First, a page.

Putting sustainable, equitable palm oil on the G20 recovery agenda
Diverse ways to improve the environmental footprint and equitability of the palm oil trade took center stage at an online policy dialogue on 22 March, 2022.
The event was hosted by CIFOR-ICRAF as part of GCRF TRADE Hub activities in Indonesia, which is funded by the UK Research and Innovation Global Challenges Research Fund and led by the UN Environment Programme World Conservation Monitoring Centre (UNEP-WCMC). It gathered representatives from government, academia, the private sector, and civil society to tease out some of the knotty issues associated with the palm oil trade, ahead of the 17th leaders’ summit for the G20, a multilateral cooperation forum that represents the world’s major developed and emerging economies.
Indonesia has been awarded the G20 Presidency for 2022 and will host its annual summit at the close of this year, on the theme ‘Recover together, recover stronger’. This title offers an important opportunity for the country to set the discussion agenda for global economic recovery and transformation – including taking the lead on discussions to advance a sustainable and equitable palm oil trade that will bring benefits to Indonesia’s economy, environment, and people.
“The issue of palm oil can be very divisive,” acknowledged Robert Nasi, Director-General of the Center for International Forestry Research (CIFOR) in his keynote speech about the commodity. “It’s a bit of a Dr Jekyll and Mr Hyde situation [in terms of how it’s often portrayed in the media]. Fundamentally, however, it’s a very productive plant that yields very good oil with great properties for industries and businesses; it’s a very important source of livelihood for local people; and at the same time, it’s often associated with tropical deforestation. So, how can we trade it more sustainably?”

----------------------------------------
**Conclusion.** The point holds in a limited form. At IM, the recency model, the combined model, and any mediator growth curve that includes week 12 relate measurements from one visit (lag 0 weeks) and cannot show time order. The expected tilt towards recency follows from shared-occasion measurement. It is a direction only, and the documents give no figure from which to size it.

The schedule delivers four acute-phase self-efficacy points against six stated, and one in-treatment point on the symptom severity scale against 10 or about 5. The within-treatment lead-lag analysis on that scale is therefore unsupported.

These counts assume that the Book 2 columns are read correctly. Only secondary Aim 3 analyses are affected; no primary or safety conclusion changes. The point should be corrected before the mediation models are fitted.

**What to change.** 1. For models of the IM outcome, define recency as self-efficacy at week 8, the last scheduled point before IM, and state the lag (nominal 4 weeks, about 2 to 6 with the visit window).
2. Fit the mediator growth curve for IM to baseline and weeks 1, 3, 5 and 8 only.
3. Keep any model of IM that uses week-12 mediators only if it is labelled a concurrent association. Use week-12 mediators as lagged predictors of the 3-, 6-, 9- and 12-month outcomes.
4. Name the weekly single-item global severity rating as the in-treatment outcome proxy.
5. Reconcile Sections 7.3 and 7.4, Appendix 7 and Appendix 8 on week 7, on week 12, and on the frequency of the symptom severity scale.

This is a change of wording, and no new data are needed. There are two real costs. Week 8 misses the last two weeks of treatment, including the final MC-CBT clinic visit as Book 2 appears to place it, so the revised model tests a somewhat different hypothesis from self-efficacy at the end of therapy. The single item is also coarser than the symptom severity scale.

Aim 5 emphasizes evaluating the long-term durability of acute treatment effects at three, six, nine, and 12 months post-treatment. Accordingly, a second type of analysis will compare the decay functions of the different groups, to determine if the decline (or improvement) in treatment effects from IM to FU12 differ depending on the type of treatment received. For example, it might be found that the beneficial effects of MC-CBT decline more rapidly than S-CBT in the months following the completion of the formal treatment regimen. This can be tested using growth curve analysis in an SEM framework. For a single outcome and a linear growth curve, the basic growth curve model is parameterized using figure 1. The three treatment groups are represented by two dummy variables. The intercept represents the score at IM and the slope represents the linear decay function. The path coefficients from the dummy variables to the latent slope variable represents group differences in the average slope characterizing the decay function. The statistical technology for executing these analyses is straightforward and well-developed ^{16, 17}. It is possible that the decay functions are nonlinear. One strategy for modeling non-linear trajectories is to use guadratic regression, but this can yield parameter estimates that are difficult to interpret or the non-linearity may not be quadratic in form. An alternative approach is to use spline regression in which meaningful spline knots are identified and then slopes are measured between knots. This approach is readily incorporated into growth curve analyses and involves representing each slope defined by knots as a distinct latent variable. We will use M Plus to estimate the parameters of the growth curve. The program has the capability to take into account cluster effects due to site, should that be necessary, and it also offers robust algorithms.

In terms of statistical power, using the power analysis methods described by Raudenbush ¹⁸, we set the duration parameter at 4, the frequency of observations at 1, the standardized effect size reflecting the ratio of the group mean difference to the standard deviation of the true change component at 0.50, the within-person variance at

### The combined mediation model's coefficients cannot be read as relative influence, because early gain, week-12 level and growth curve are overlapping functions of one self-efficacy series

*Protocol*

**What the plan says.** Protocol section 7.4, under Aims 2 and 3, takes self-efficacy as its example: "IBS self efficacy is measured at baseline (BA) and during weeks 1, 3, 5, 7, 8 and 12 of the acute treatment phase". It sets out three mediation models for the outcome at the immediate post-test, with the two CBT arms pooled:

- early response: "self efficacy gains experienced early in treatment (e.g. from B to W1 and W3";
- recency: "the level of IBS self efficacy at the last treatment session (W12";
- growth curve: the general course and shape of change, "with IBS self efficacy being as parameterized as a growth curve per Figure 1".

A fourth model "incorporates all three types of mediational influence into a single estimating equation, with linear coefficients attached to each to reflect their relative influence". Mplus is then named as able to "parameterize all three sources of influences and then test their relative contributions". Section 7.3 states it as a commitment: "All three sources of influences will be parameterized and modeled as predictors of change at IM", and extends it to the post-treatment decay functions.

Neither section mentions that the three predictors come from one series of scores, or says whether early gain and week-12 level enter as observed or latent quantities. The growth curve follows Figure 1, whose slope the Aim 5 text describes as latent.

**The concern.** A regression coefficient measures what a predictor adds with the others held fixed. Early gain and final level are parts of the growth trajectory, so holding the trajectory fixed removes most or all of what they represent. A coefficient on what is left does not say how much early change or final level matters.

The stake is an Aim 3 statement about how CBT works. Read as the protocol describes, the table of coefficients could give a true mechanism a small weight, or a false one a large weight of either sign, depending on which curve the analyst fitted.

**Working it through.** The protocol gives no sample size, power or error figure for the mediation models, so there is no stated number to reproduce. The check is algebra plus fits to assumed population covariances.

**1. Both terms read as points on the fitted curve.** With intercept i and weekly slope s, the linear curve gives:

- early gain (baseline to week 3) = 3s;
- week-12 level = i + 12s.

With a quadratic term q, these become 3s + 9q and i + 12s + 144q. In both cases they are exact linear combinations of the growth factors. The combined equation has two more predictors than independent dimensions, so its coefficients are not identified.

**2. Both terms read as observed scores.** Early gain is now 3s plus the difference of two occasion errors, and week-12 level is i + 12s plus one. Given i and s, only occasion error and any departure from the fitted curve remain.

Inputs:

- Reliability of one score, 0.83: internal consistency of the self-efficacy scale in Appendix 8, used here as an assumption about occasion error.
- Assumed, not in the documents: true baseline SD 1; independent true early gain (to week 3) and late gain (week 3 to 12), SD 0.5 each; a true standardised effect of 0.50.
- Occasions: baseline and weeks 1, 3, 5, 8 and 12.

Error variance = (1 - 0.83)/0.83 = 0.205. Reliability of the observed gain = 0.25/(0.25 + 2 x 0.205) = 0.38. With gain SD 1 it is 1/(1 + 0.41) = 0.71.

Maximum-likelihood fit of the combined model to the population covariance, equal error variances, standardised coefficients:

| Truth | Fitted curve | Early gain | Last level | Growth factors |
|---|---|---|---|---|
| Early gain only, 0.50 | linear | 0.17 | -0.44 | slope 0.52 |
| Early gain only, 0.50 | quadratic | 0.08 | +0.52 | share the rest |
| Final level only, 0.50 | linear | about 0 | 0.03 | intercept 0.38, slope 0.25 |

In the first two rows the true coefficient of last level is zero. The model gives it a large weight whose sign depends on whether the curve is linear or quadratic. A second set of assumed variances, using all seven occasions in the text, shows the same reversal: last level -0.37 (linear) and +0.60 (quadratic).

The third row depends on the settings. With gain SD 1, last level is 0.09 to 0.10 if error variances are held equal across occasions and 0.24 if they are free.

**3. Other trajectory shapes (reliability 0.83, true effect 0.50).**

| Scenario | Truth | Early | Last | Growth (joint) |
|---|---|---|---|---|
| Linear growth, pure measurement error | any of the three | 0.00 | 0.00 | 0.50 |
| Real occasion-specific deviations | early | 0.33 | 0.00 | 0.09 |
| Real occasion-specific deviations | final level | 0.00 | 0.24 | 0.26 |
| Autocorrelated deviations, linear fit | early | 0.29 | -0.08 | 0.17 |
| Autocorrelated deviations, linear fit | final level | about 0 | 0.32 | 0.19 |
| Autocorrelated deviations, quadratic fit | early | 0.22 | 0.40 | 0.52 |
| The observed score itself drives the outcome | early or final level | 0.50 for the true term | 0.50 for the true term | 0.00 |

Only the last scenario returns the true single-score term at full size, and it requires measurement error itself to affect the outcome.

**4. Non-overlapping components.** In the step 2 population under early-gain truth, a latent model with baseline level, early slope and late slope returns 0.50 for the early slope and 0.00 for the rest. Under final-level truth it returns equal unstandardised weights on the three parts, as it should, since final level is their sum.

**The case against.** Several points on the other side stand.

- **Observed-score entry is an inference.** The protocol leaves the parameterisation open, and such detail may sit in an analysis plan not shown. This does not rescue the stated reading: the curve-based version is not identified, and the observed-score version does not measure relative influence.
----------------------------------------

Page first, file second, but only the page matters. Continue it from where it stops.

TV news anchor Sara Wayne then facilitated a ‘talk show’ that delved into this issue, exploring opportunities, barriers, and progress in implementing global green deals for palm oil trade.
Neil Burgess, Chief Scientist of UNEP-WCMC and Principal Investigator of TRADE Hub, explained how growing awareness about deforestation and its link to climate change has created demand in the EU and UK for ‘greener’ and deforestation-free supply chains. “The population has become well-informed,” he said – “there was genuine interest coming not only from the world’s governments, but also from its citizens.” However, he also cautioned that measures to this end could negatively impact on smallholder farmers who are currently benefitting from oil palm production and may struggle with increased regulations and compliance.
Ahmad Maryudi, a professor in the Faculty of Forestry at Gadjah Mada University, described how initiatives so far have failed to fully eradicate deforestation from palm oil supply chains, and that governing bodies in the EU are interested in tightening the legislation. “There may be issues with enforcement; gaps in terms of [importing] countries’ willingness to achieve sustainable commodities; and suppliers that do not really guarantee the conservation environment,” he said. “So we’d like to have a process that applies across all countries, big and small.”